Can This Left Eye Be Fixed? (photo)

He had an eye injury a few years ago and as a result the left eye became bigger. 1. Please explain to me why and how the eye is bigger. 2. Can it be fix? The same thing happened to me as a child. But my case isn't as severe.

Doctor Answers (5)

Improved photos

+1

The photos are quite compressed and difficult to see great detail, but as others have noted it really depends on which eye/eye socket was traumatized. If it was the right eye, then the right eye is sunken in and giving the appearance that the left eye is bigger.

If the left eye was traumatized, then the trauma likely is a coincidence that has nothing to do with the largeness of the left eye. There is something that may be pushing the left eye forward, which could be related to a variety of medical conditions.

In either scenario, you need evaluation by an Oculoplastics/Orbital surgeon with a CT scan of the eye sockets [orbits]
Good luck


Seattle Oculoplastic Surgeon
5.0 out of 5 stars 22 reviews

Can Left Eye be Fixed?

+1

It is important to know which eye was injured.  In looking at your photos it appears that you have ptosis (sagging) of the right upper eyelid.  You also appear to have enophthalmos (sinking in) of the right eye.  My suspicion is that you have an untreated right eye socket fracture.  You should follow up with a plastic surgeon who is capable with dealing with secondary orbital deformities.  You would most likely require a CT scan of your orbits to evaluate the contour and volume of the orbits.

Michael Sundine, MD
Orange County Plastic Surgeon
5.0 out of 5 stars 15 reviews

Asymmetic eyes after injury

+1

Which eye had the injury?  If the right side had the injury, it may caused right sided droopy eyelid which causes the other side upper eyelid to raise (called Hering phenomenon).  If the left side was the injured eye, then it is a different story.  Obtain a complete oculoplastic exam from an oculoplastic surgeon for proper diagnosis and treatment options.

Mehryar (Ray) Taban, MD, FACS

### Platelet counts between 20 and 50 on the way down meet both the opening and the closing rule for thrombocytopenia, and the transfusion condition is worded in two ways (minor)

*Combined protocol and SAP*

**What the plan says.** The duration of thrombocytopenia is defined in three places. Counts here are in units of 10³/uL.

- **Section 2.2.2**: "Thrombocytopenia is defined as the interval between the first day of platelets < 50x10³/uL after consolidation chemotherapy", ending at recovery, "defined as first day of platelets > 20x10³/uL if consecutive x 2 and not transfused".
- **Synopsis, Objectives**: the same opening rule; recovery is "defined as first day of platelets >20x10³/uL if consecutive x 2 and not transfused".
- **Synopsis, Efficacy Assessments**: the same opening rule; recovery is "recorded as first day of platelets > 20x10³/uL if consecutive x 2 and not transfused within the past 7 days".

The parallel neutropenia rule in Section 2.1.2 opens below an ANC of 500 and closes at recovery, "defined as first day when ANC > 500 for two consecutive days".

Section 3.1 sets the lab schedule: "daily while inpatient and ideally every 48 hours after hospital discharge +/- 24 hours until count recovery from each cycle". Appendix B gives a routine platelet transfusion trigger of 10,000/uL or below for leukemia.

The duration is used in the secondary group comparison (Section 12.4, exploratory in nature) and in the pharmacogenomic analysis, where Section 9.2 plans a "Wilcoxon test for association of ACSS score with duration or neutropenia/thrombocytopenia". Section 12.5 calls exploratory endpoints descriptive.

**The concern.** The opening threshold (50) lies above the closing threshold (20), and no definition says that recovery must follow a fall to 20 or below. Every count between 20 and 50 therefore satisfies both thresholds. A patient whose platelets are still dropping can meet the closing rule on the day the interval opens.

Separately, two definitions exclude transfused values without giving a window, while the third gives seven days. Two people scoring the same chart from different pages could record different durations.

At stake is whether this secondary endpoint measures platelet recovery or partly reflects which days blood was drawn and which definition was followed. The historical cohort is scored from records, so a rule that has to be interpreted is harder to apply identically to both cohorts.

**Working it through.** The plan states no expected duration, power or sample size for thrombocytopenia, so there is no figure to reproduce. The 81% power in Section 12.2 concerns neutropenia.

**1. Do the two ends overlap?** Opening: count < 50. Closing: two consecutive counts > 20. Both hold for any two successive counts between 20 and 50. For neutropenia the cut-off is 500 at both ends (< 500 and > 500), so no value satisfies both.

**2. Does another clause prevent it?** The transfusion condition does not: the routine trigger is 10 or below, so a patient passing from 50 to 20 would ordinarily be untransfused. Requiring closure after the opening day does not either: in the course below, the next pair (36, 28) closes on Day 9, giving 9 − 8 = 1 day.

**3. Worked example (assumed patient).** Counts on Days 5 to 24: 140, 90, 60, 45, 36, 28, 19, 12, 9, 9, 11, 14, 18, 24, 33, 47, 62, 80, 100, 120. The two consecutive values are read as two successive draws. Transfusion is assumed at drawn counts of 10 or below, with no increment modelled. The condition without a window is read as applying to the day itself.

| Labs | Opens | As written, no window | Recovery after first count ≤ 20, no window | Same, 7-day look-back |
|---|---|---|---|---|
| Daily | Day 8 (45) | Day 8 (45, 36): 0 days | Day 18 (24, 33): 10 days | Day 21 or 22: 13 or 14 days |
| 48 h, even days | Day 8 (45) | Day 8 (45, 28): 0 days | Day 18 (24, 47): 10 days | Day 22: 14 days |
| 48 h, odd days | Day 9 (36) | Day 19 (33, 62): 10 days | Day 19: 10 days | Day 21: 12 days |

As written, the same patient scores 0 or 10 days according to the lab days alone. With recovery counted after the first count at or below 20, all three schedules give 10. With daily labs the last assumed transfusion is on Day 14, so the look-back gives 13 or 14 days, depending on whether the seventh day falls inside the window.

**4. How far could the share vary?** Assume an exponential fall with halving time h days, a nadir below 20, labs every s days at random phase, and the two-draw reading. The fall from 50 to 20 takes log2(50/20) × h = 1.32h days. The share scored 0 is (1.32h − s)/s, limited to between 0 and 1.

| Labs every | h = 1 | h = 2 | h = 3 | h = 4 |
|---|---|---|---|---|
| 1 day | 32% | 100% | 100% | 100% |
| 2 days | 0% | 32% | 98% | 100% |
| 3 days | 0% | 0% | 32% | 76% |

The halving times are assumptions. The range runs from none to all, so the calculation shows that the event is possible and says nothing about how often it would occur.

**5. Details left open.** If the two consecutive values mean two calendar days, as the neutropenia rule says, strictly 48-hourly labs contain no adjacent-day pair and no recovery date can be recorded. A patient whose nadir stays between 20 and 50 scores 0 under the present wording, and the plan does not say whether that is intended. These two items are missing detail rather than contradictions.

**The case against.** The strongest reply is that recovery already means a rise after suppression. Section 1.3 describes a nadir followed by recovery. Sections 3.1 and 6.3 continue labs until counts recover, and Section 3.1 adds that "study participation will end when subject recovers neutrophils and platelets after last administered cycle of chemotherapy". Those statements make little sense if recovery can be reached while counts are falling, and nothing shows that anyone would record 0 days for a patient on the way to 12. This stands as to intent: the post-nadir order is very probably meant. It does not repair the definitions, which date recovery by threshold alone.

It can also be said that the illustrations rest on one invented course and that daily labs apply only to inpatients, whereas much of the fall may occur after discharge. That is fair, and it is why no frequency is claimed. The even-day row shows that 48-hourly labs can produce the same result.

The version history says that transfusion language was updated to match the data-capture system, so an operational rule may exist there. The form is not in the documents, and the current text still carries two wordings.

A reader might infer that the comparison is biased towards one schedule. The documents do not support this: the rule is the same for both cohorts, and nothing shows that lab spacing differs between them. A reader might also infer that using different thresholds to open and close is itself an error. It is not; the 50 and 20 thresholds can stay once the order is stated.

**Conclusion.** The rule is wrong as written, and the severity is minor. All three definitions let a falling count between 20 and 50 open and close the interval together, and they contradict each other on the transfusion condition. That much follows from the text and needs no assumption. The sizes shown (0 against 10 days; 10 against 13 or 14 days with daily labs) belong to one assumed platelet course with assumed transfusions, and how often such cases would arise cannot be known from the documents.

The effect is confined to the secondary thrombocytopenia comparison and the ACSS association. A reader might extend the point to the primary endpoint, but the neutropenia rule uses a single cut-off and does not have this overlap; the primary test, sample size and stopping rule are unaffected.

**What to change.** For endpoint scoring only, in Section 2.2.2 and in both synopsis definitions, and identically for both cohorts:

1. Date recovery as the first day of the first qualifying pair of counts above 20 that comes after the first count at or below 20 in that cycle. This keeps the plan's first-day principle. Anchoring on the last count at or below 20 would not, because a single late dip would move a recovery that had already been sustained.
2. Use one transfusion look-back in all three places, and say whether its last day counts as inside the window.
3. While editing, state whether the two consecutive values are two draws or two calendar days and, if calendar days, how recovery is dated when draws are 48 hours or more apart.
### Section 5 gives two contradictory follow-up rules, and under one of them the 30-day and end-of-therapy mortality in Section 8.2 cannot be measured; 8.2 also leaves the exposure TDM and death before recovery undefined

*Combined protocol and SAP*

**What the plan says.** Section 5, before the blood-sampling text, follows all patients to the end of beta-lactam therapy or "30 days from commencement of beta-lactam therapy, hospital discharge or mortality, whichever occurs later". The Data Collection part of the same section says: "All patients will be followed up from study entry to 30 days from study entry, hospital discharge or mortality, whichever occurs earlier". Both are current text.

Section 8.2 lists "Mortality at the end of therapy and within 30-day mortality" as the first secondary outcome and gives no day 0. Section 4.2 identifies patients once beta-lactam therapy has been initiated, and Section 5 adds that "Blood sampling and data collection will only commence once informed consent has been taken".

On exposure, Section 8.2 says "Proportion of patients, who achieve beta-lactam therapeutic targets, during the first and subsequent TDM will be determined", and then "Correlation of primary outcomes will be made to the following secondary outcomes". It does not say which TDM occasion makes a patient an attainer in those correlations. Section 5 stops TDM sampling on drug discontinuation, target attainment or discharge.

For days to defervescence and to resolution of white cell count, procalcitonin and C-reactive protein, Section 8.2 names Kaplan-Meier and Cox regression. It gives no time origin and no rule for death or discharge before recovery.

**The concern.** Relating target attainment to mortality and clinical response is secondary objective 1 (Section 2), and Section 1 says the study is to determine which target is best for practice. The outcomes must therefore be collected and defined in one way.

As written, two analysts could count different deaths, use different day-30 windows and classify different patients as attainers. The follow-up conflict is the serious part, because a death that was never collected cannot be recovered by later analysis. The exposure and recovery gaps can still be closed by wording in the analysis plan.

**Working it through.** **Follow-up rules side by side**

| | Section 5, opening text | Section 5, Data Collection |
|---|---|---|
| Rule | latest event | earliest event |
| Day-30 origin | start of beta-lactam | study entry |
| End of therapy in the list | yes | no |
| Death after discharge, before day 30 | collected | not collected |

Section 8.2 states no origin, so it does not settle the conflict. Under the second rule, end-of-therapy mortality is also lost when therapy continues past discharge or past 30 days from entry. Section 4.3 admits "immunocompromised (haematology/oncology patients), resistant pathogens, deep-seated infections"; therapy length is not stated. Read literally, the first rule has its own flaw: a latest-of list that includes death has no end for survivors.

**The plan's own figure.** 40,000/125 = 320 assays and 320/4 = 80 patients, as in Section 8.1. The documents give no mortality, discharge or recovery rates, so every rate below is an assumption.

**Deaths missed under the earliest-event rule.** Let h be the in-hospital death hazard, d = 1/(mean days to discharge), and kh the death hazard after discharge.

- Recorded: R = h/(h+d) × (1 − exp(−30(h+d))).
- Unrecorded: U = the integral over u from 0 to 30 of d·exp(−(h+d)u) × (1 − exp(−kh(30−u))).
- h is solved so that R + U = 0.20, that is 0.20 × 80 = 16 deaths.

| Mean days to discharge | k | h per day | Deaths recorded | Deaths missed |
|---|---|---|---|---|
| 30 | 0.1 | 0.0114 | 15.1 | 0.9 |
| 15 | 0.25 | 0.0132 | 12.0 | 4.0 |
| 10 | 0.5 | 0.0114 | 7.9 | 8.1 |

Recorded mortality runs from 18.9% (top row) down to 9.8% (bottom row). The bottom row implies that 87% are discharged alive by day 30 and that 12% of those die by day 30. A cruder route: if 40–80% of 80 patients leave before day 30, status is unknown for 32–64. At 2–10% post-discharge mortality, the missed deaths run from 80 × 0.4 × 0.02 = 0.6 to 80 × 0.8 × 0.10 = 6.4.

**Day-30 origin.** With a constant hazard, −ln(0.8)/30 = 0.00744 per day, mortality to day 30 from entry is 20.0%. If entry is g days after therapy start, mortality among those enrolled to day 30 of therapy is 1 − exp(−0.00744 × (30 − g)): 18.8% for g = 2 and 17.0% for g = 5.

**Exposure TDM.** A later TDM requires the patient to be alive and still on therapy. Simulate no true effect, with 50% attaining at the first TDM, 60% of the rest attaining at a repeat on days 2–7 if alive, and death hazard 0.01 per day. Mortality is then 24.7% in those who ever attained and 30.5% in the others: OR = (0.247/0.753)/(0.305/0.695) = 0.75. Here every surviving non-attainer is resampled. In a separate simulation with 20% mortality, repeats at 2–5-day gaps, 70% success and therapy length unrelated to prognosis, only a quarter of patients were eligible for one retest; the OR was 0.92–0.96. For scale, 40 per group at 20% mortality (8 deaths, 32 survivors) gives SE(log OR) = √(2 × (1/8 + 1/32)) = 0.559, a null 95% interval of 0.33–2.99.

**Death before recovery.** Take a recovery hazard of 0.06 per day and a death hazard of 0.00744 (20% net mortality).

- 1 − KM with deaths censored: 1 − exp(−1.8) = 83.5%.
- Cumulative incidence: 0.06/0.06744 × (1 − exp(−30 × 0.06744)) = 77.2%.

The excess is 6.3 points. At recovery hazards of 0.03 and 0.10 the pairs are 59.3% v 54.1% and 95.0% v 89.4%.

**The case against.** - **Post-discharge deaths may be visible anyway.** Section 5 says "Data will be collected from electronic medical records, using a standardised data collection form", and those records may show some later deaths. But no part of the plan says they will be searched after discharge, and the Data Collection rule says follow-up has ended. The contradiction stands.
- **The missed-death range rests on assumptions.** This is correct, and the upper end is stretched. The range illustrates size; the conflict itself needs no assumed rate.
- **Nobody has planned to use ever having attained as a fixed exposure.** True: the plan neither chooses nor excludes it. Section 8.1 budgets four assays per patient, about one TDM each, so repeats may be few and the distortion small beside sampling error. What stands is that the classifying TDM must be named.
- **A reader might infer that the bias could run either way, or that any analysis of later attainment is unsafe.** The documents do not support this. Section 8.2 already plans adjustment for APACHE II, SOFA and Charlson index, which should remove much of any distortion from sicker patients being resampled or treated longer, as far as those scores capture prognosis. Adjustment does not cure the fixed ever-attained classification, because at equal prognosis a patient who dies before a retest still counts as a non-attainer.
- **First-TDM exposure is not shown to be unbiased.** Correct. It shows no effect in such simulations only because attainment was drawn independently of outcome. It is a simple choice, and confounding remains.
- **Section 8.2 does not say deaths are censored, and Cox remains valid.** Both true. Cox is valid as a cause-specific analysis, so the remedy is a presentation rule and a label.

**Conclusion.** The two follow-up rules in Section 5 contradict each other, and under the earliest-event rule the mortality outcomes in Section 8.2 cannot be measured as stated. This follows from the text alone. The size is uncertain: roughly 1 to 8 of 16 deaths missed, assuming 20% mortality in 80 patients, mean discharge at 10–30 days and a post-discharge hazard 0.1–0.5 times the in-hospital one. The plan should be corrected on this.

Beverly Hills Oculoplastic Surgeon
5.0 out of 5 stars 9 reviews

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Eye Injury Resulting Larger Left Eye

+1

In my estimation your left eye appears larger because the injury to the left eye area may have resulted in a reduction in the size of the boney pocket that protects the eye.  This results in a forward projection of the globe with a secondary widening of the eyelids.  The easiest treatment would be to lift the upper eyelid of the right eye to make them more symmetrical. A consultation with a qualified physician with a detailed examination would be able to shed more light on your concerns.

Joseph Rucker, MD, FACS
Eau Claire Plastic Surgeon
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Raised upper eyelid

+1

You need to be examined face to face to know for sure but it looks like the right upper eyelid is drooping and the left upper eyelid is being raised to compensate. Your body is really trying to raise the right one but in doing so affects the left to a greater degree.

My response to your question/post does not represent formal medical advice or constitute a doctor patient relationship. You need to consult with i.e. personally see a board certified plastic surgeon in order to receive a formal evaluation and develop a doctor patient relationship.

Aaron Stone, MD
Los Angeles Plastic Surgeon

These answers are for educational purposes and should not be relied upon as a substitute for medical advice you may receive from your physician. If you have a medical emergency, please call 911. These answers do not constitute or initiate a patient/doctor relationship.